This review first appeared on Rosie Amber Reviews May 7, 2021. You can purchase This Is Us here.
A cynic or a scholar might say that it is tellingly colonialist that the only way I can think to describe This Is Us is in terms of consumption, and yet it is true.
This Is Us is delicious, a banquet by small bites- tiny tastes of the richest flavors. The nature of this collection allows for the most incredible pairings, a teenager’s dreams, hopes, and heartbreaks followed immediately by a grandmother’s experiences arriving in London in the 1960s, followed by a woman in her 30s struggle to define herself in spaces that do not recognize her.
There is sisterhood and love and betrayal, generational acceptance and distance, family both by blood and by bond all written in the pages of This Is Us. Chapters are loosely organized by theme: something along the lines of sexuality, self-acceptance, finding your voice, romantic relationships, friendships, faith, etc. but the these are my names for them- there are no formal title cards, and rightly so. Most of the essays fit into more than one of these named categories, and the correlations I have identified could well be arbitrary, or completely different from the intent of Kafayat Okanlawon, the self-described “curator” of this text.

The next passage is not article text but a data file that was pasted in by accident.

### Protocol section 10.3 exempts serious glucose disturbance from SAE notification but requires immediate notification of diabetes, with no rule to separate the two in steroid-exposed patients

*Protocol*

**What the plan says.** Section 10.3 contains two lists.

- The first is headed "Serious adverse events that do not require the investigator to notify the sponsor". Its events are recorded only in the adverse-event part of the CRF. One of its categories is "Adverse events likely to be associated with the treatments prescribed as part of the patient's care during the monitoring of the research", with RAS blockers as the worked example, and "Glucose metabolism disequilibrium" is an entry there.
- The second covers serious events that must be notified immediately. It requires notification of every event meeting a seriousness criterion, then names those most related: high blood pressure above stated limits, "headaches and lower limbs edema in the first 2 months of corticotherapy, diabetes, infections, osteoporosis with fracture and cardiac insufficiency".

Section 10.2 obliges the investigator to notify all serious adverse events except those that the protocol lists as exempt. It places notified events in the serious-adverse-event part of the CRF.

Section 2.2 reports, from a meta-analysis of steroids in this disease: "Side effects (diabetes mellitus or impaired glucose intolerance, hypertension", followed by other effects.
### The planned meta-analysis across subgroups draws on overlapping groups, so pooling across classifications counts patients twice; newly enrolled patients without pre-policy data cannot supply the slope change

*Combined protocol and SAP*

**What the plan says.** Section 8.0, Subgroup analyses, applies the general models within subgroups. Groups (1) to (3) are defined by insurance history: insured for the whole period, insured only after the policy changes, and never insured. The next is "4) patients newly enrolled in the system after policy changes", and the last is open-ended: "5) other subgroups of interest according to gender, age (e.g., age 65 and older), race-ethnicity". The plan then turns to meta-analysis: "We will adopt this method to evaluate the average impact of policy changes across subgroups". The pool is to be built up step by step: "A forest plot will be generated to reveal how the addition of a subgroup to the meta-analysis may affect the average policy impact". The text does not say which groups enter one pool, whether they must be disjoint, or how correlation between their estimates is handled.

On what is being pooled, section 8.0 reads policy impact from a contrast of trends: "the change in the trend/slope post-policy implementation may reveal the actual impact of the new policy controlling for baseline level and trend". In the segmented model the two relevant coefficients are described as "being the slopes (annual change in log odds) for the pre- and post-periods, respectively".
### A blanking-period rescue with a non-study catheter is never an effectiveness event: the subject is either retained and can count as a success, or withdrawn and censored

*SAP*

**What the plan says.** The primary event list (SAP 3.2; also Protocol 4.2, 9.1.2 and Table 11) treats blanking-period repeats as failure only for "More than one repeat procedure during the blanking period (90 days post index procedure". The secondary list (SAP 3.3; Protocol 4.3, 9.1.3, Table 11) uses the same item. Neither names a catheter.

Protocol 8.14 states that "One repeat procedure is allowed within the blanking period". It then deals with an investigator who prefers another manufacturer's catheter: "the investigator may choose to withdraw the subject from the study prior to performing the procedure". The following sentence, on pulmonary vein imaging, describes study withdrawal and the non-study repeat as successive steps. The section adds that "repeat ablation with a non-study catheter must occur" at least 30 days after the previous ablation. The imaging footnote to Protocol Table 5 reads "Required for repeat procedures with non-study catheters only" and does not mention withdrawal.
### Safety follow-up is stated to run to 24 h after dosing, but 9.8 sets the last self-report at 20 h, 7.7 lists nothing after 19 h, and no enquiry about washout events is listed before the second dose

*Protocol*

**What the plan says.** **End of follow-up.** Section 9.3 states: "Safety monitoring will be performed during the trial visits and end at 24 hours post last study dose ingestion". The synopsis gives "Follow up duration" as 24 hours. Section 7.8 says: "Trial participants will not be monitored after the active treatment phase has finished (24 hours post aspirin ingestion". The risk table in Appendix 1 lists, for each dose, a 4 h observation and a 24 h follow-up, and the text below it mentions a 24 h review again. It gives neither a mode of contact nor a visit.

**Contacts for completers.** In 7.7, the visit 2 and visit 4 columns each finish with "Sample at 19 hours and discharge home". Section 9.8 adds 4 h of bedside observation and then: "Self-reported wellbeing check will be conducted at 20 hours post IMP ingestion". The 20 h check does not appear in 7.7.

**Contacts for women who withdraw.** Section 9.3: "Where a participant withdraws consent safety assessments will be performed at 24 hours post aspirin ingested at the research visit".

I like that Okanlawon describes herself as a curator, rather than taking the more traditional “editor” title that we are used to seeing with essay collections or anthologies. A simple word choice, but it elevates the pieces; essays, poems, memoirs and reflections, to the art that they are.
Because they are art.
The best art depicts life through a unique perspective.
It takes the familiar frame of the world and tilts the camera, showing us the new, the unexpected, and the (yes, we’re back to food) delicious perspective of the artist.
For another reader, with another family history, another hometown, and another skin color, the stories contained in This Is Us might be familiar. A reflection of her life and experiences, a validation of everything she is, has been, and will grow to be.
For me, This Is Us is a tilting point. A changing point for my understanding of the human condition. It details experiences with institutions and individuals that are largely outside my, white girl raised in small-town Texas, frame of reference.
Change isn’t always comfortable.
But art shouldn’t always be comfortable, and change is good.
This Is Us is not just an enjoyable read, it is a necessary book. Necessary for readers of every shade and level. Necessary in the way that eating is- for both sustenance, and for pleasure.
5/5, will read again.